Bigotry- the prejudice that is embedded in our veins and then cycled through our actions, thoughts, and ideas without a second notion. Negro. Wetback. Cracker. Dink. Terrorist. All derogatory racial terms that hold a sting of pain and ache of racism to those whom they refer to. But to the majority, they are indirect references to overtly unjust oppression.
Throughout history pioneers of open love and complete understanding have forfeited lives of solitude for the fight of freedom. Eleanor Roosevelt, Richard Aoki, W.E. Dubois are only few of the thousand that have left behind an footprint for us to follow. Yet there is one who has roused attention to a much neglected minority, and has not only influenced the African American community but others, even till this very day. Martin Luther King Jr. has led a nation through the darkest of storms in the hopes of finding harmony amongst genders, ethnicities, sexual preferences, and religions. Speech after speech he established a voice of wisdom and intelligence for the unspoken generation, especially with the “Birmingham Speech.”
While critically refuting all accusations, Martin Luther King Jr. argues against the clergymen, his colleagues of God, to defend direct nonviolent action and the healing properties of such. Yet the clergymen are not the ones who have mulled over the letter’s meaning. Decades of the shaken, the fearful, the persecuted are the listeners of such a profound message. And as of this moment, the Communist Party of China has instilled an inferiority within its societies’ psyche. As scholars begin to notice the falsities with a communist government, they wish to morph it. Chinese students have then analyzed any sort of documentation that may provide direction in their quest, and the “Birmingham Speech” is one. But why is a speech, written in the 1960s, being applied to problems in this day and age? Why does it transcend through time, space, culture, and language? What makes it that “special”?
A heart that desires a brighter day or a silver lining is also desiring a better tomorrow, one of sanctity, compassion, and happiness. As a mother, you wish for your child to attend a school without a bully. As a teenager, you wish to have the freedom to express individuality. But as a human, you wish for a life beyond worth and about acceptance. Martin Luther King Jr. acknowledges the fact that his overall mission is to be able to break free from the binds of inequality and bask in justice. His goodwill for the faith of humanity trumps all doubts and fears. To “live in monologue rather than dialogue” brings about a vision of negotiation, and soon compromise. Since all progression in societal values and social norms stems from a two-way give and take. Many countries who do not express the same sentiment, like China or Syria, have those who can relate to a text about submission and the resonating effects that last for a lifetime.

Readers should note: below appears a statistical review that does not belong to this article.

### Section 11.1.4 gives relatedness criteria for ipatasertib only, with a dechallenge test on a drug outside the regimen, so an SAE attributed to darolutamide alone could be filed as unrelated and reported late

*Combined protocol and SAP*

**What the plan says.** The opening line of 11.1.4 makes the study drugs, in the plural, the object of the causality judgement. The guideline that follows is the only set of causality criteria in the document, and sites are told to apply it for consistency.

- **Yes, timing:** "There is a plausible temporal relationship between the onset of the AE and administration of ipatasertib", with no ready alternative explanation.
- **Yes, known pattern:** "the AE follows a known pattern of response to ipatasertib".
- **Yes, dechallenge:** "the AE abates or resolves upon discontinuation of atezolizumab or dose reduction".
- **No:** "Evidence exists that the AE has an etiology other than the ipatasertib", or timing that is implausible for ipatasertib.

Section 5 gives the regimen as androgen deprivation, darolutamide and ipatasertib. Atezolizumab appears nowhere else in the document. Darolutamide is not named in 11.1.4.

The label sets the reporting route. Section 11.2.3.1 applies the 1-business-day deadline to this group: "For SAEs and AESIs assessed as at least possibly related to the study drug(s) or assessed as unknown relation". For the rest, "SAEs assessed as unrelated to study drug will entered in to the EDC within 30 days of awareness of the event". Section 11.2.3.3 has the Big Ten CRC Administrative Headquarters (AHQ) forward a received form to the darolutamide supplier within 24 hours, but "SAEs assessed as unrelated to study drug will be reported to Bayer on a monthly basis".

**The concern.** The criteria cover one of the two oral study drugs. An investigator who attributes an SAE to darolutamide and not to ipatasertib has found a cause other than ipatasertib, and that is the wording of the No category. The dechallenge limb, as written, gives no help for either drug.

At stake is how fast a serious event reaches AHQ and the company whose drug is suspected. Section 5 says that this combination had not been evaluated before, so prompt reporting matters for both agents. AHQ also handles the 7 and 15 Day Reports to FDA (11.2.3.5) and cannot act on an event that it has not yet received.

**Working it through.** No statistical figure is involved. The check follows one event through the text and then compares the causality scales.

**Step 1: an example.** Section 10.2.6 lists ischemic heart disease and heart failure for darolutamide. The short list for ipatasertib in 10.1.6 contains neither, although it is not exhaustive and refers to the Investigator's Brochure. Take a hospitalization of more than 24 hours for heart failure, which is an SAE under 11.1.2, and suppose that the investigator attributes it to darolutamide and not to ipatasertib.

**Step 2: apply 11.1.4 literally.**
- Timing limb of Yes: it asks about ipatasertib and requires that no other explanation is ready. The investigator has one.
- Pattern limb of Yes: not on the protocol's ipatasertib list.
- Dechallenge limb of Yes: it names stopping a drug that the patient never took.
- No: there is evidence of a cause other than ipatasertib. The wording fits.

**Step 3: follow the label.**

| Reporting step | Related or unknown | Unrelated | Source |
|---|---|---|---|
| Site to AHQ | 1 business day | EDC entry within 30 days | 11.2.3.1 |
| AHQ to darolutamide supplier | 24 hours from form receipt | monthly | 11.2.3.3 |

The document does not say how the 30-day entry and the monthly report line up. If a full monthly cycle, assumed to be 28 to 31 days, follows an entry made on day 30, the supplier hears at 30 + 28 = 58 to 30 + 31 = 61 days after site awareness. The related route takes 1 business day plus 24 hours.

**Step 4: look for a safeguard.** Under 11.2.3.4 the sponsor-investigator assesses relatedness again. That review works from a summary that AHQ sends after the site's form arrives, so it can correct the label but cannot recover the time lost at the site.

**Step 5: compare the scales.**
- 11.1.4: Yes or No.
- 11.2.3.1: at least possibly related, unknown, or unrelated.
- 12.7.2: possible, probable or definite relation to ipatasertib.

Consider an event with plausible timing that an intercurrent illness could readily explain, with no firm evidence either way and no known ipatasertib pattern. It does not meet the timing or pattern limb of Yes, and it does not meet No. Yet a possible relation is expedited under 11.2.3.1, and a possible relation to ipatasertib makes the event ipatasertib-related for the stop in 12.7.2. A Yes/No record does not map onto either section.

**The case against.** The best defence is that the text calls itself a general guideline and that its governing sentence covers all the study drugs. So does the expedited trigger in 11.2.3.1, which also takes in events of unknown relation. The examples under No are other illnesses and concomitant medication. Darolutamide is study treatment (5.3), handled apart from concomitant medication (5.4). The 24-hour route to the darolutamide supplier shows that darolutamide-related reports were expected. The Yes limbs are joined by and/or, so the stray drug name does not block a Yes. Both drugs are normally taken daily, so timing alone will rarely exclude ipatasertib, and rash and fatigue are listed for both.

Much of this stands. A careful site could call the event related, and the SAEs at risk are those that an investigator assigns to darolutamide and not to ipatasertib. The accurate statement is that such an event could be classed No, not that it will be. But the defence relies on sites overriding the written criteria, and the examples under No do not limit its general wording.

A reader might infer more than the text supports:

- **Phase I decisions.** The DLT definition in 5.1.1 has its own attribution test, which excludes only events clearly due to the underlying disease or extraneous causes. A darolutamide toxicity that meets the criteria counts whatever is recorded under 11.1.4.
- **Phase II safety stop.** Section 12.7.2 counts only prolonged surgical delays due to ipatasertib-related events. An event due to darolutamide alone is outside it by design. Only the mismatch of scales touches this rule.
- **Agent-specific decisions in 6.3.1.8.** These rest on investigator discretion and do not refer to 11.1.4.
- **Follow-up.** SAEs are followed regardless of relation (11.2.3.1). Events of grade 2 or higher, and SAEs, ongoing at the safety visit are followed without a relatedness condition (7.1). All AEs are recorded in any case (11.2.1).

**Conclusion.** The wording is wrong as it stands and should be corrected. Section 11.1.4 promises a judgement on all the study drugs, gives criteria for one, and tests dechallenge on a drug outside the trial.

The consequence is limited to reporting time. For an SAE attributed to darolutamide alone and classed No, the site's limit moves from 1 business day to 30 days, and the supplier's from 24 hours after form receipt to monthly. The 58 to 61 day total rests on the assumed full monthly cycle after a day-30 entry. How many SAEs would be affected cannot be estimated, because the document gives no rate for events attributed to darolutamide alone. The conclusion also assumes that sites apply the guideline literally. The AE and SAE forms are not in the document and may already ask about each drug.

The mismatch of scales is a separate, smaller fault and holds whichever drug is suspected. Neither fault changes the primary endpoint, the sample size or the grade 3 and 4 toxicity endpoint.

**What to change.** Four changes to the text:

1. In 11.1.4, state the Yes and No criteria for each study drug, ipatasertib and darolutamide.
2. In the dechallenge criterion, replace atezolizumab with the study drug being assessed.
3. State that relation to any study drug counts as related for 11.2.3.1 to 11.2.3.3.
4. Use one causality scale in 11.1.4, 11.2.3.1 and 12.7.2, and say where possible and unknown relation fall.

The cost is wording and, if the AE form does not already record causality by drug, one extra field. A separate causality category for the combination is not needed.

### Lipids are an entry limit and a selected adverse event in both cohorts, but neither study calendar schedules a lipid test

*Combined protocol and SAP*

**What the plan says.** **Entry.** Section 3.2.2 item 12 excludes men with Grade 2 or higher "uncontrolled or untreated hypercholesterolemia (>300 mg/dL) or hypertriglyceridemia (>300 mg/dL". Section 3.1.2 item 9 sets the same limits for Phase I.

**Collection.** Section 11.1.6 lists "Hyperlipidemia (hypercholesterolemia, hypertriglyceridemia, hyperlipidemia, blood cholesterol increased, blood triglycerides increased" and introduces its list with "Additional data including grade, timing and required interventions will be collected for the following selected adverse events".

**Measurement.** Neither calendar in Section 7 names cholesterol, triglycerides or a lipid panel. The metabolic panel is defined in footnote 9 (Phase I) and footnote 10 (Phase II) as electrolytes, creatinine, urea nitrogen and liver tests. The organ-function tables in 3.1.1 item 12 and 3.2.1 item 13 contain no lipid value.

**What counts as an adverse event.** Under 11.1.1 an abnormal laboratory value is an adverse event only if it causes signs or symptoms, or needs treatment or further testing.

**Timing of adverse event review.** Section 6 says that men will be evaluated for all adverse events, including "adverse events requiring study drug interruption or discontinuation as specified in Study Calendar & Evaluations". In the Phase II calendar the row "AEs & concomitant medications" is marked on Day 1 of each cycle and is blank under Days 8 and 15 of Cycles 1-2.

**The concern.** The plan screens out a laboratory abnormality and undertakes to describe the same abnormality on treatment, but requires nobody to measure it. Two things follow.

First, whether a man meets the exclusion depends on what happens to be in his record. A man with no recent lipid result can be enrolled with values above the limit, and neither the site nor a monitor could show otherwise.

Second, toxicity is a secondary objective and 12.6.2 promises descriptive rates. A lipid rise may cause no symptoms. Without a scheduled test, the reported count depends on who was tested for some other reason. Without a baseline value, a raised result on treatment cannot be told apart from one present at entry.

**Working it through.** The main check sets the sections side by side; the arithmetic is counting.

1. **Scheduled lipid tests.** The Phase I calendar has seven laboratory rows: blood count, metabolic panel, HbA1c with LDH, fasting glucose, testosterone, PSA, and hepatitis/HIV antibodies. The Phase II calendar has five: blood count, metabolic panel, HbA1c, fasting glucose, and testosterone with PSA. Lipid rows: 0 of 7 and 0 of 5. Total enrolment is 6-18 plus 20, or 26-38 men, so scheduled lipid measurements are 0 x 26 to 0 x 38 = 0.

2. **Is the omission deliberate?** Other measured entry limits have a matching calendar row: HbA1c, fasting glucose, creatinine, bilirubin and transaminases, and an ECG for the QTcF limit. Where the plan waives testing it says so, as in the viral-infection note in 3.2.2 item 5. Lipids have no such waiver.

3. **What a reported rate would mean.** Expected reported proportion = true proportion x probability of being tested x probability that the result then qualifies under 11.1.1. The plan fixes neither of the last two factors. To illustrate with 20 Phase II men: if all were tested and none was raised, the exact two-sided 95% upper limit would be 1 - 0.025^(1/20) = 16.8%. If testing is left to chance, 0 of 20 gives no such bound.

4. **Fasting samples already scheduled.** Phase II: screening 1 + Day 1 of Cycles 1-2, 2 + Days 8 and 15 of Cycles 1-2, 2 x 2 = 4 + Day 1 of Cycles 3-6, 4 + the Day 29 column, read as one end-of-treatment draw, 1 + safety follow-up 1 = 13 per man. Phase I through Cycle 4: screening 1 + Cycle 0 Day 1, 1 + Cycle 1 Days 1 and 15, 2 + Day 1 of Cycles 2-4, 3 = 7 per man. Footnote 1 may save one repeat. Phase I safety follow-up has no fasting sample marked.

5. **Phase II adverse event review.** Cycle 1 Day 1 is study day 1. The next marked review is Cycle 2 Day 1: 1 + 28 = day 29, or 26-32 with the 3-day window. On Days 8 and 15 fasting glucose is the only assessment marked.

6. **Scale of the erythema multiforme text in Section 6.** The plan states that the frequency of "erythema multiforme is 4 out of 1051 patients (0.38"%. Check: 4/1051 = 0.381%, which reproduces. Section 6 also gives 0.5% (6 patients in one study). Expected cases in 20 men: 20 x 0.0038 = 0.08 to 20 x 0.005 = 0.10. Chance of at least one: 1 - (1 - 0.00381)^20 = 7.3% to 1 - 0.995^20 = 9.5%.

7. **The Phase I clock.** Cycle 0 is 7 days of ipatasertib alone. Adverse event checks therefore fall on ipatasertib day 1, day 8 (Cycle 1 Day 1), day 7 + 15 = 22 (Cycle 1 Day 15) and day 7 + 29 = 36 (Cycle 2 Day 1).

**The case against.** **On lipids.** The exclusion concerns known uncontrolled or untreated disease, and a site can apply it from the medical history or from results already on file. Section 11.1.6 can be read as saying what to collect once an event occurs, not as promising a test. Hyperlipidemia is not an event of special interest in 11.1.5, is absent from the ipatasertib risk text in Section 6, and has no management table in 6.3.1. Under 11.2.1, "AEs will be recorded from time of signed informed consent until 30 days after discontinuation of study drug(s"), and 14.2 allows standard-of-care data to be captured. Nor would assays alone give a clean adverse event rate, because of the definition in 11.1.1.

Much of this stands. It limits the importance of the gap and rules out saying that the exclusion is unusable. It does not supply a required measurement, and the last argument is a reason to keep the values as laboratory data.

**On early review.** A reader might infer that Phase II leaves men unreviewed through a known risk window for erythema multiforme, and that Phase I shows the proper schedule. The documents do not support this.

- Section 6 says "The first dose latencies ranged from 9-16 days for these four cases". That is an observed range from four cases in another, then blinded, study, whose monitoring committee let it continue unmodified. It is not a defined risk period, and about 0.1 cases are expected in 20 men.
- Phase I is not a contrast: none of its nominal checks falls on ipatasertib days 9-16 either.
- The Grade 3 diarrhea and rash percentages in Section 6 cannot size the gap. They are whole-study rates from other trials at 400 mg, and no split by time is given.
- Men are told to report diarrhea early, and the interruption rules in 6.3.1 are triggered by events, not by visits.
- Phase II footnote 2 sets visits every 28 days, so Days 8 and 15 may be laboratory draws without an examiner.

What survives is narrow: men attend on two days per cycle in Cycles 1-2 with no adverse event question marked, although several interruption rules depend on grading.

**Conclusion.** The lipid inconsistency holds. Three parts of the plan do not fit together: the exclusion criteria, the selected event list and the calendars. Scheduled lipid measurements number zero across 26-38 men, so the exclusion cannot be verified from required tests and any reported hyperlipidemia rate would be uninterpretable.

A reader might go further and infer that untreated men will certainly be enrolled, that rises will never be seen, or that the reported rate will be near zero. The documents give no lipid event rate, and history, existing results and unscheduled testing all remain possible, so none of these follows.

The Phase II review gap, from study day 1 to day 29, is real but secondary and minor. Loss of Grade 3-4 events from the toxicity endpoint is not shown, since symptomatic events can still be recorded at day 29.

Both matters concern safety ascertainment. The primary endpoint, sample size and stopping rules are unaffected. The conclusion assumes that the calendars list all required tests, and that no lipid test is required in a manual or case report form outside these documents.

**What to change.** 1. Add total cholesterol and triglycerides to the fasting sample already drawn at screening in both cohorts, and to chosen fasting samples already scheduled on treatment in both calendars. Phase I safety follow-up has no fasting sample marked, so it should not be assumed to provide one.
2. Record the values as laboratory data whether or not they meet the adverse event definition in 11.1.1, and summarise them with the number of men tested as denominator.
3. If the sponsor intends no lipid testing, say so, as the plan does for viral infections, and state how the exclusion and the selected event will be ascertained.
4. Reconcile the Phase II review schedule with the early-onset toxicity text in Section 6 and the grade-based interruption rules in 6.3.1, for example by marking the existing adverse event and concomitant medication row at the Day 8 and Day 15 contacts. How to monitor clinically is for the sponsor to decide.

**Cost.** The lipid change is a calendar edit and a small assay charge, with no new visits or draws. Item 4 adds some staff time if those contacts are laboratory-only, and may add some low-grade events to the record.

A mind sways once a methodical evidence is discovered. To create a great sense of understanding and knowledge, one must deconstruct historical events to find inconsistencies in the opposing argument. In return, it validates one’s own consistency and credibility as, in this case, a victim of prejudice in the 1960’s till the recent day. Martin Luther King Jr. demonstrates forensic logic within the speech by referencing to World War II, a time period forever studied on a worldwide scope. The Nazi Party constructed a set of laws under the advisement of one Adolf Hitler, which included heinous acts of gas chambers and human experiments. But since those actions were considered “legal”, it does not make them moral or just. Rather, it makes it more psychotic when banking on extreme hypocrisy and strong power to fulfill one’s wishes. By divulging such a disgusting truth, Martin Luther King Jr. claims that a government does not always have the best intentions in mind for their people. Instead, they are accomplishing their own selfish dreams of superiority and control. Till this day, the struggle between goodwill and personal gain is prevalent. To those who justify these actions of mass prejudice, the “Birmingham Speech” shows that there is a difference with just and unjust laws. And that it is not the fault of the person being persecuted, but the ones who forbid such freedoms to be played.
Emotion’s ying is to logic’s yang as they play with the heart as well as the mind. But once the two blend, it forms a text that many connect to, even if it is an implied relation. Such as how the protesters of “Occupy Wall Street” and the fighters of women’s rights are taking their reflection they may see, and applying it to their own lives. The moment where other can see themselves within a piece, it is history in the making.